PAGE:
tue 23/07/2024

The Brink, Orange Tree Theatre | reviews, news & interviews

The Brink, Orange Tree Theatre

The Brink, Orange Tree Theatre

An expressionistic lesson in acute millennial anxiety

Keep calm and carry on: Jo (Alice Haig) tries to subdue colleague Nick (Ciarán Owens)Helen Warner

Generation Y are worriers. There’s certainly plenty to fuel that angst, from mounting debts, employment uncertainty and the ever-worsening housing crisis to international conflict and terrorism – as explored by a slew of recent articles (and the occasional “How anxious are you, doomed millennial?” quiz).

Brad Birch’s new 80-minute play occasionally wanders into that thinkpiece territory, but in the main, he and director Mel Hillyard have found a vividly theatrical form for this modern malaise.

Overworked history teacher Nick (Ciarán Owens, pictured below with Shvorne Marks) is plagued by dreams of his school consumed by a fiery bomb. Is this stress, depression, a prophetic vision? A symptom of underlying mental health issues, or a Government plot concealing something deadly beneath “the brink” on the playing fields? Effective cast doubling and an immersive rendering of this slippery piece blur children and adults, home and work, and psychological breakdown with paranoid conspiracy thriller. 

The Brink, Orange Tree TheatreIn Birch’s 2013 Even Stillness Breathes Softly Against a Brick Wall, his twentysomethings rebelled against consumerist conformity. Here, they’re mired in the minutiae of 21st century living, but also fear they’re not “normal” – perhaps compared to their parents’ experience, or the ideal constructed on social media. Nick and girlfriend Chloe, still stuck in their student flat, grasp for traditional markers of adulthood, yet also fear ageing and death. But Nick’s preference for safe stasis instead of potentially risky change is itself dangerous: Birch compares him with the cat that sits in the middle of a busy road rather than dashing across it.

Hillyard, the recipient of the 2015 JP Morgan Emerging Director Award, deftly translates Birch’s offbeat poeticism. Her brisk production fluidly connects his short scenes, getting good use out of Hyemi Shin’s versatile glowing cubes and evoking locations through Carolina Valdés’s precise movement – Nick and Chloe bounce, jolt and twist in unison during a rush hour car ride. But the observational humour, though wryly astute, sometimes overrides distinct character voices in favour of stand-up riffs, and an operatic climax stretches metaphor to breaking point.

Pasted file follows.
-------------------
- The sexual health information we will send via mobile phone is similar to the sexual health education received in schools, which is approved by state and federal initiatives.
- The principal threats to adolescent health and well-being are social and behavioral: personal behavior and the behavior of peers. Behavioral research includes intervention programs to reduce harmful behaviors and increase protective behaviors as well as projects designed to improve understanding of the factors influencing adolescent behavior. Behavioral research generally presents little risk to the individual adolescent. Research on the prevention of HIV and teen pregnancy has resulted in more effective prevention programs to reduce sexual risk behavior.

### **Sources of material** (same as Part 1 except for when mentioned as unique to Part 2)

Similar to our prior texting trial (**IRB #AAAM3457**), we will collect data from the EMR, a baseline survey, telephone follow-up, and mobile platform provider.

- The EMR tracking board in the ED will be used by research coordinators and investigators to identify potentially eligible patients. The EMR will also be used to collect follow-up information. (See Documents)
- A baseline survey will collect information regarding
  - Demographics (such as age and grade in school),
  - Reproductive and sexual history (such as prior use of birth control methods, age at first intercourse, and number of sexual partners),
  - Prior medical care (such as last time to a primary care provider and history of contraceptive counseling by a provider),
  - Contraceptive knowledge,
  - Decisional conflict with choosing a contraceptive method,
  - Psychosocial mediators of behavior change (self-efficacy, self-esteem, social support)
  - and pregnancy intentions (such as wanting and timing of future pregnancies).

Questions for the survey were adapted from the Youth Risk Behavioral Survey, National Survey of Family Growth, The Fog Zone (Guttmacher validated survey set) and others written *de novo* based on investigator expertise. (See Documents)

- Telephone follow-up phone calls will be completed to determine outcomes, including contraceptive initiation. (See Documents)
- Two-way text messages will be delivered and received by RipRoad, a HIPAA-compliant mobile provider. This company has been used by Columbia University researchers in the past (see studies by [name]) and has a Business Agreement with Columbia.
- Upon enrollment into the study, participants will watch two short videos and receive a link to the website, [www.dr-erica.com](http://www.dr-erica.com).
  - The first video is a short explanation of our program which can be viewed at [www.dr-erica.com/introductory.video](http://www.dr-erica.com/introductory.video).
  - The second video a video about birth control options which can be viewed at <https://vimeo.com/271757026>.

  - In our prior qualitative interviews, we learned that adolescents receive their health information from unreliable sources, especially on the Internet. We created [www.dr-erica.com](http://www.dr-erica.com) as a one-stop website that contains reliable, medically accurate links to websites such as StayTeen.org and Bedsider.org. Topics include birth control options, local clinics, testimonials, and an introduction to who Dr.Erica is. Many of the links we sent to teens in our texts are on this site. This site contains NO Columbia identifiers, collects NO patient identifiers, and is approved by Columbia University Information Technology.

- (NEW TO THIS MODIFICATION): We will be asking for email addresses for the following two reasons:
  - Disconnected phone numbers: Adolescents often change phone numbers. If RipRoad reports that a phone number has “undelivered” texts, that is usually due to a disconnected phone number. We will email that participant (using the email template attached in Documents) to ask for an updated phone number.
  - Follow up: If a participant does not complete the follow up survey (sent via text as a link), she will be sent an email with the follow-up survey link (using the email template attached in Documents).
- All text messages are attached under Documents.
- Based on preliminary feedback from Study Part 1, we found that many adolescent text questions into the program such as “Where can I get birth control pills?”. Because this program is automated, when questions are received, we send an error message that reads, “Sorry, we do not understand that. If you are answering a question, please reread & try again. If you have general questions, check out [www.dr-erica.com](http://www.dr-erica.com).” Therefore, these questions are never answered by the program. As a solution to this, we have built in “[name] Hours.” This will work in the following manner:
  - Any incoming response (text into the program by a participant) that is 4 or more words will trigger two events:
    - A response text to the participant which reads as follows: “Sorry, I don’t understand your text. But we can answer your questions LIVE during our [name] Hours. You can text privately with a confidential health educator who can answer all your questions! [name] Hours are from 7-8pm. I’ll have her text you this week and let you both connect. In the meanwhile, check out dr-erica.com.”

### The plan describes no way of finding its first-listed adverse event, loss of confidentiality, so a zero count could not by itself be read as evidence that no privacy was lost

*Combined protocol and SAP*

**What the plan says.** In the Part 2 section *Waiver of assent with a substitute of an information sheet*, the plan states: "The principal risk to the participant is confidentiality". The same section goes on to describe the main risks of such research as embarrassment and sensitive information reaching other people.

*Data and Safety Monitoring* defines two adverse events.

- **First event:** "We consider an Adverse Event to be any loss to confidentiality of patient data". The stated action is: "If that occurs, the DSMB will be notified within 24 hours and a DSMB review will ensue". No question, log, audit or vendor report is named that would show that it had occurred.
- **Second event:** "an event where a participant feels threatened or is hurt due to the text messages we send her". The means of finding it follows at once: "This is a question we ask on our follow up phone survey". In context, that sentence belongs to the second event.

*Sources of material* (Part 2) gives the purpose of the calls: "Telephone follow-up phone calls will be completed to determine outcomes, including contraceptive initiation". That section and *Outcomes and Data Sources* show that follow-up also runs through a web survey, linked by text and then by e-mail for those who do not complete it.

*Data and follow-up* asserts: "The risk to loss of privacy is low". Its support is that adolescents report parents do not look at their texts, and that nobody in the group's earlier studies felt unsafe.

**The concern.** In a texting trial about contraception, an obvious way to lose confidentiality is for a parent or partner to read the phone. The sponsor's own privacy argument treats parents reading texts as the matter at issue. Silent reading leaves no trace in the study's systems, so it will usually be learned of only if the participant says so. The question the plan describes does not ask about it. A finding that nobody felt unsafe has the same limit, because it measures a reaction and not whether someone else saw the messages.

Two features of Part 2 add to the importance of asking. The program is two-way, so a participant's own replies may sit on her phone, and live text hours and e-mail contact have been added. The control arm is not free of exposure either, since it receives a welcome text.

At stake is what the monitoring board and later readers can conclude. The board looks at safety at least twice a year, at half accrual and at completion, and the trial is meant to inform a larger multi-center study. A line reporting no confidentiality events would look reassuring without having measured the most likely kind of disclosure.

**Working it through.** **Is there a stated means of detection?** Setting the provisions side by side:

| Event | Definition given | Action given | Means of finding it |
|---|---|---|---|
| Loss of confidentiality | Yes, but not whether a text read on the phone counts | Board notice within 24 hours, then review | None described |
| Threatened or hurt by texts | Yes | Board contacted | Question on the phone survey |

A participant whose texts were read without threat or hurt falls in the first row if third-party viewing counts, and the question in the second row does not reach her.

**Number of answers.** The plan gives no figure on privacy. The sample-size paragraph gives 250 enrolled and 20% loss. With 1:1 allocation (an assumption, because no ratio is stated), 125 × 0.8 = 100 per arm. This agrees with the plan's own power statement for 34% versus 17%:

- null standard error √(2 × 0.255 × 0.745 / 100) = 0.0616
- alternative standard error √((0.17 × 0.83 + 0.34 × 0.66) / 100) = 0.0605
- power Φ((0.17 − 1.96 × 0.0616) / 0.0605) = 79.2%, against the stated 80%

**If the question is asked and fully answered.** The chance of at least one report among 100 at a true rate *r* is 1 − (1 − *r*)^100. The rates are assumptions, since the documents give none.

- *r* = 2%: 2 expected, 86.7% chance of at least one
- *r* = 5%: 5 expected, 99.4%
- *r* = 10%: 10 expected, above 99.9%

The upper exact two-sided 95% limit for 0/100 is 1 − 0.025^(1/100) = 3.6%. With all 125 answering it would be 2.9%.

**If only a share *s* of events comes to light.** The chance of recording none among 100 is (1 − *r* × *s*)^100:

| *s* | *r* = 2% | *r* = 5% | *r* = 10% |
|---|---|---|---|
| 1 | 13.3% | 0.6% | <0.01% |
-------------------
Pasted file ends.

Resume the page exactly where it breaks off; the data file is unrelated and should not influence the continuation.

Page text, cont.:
Increasingy clammy and skittish, Owens sympathetically communicates Nick’s struggle to cope with everyday life, as he’s alternately paralysed by choice and left feeling short-changed. Tom Gibbons’ soundscape is haunted by Bowie’s “Heroes”, and Nick is determined to wrest a significant, valiant act from an oppressive system. But do we protect children by revealing the world’s dangers or keeping them sheltered? Enacting revolution or maintaining the status quo? Nick veers between altruistic and troublingly narcissistic, as Birch examines what one generation owes to the next.

There’s strong support from Vince Leigh as a supercilious headmaster and bumptious businessman, Alice Haig as a no-nonsense teacher, and Shvorne Marks as self-possessed Chloe and the shy pupil whose bond with Nick edges into inappropriate territory. Shin covers the stage in ash, suggestive of the potential disaster underfoot, and Lizzie Powell’s lighting ramps up the horror. Boyd patronisingly advises tuning out this panic, as we do the hum of a fridge, but Birch makes a compelling argument for addressing millennial anxiety – whether reasonable or emotional – rather than burying it.


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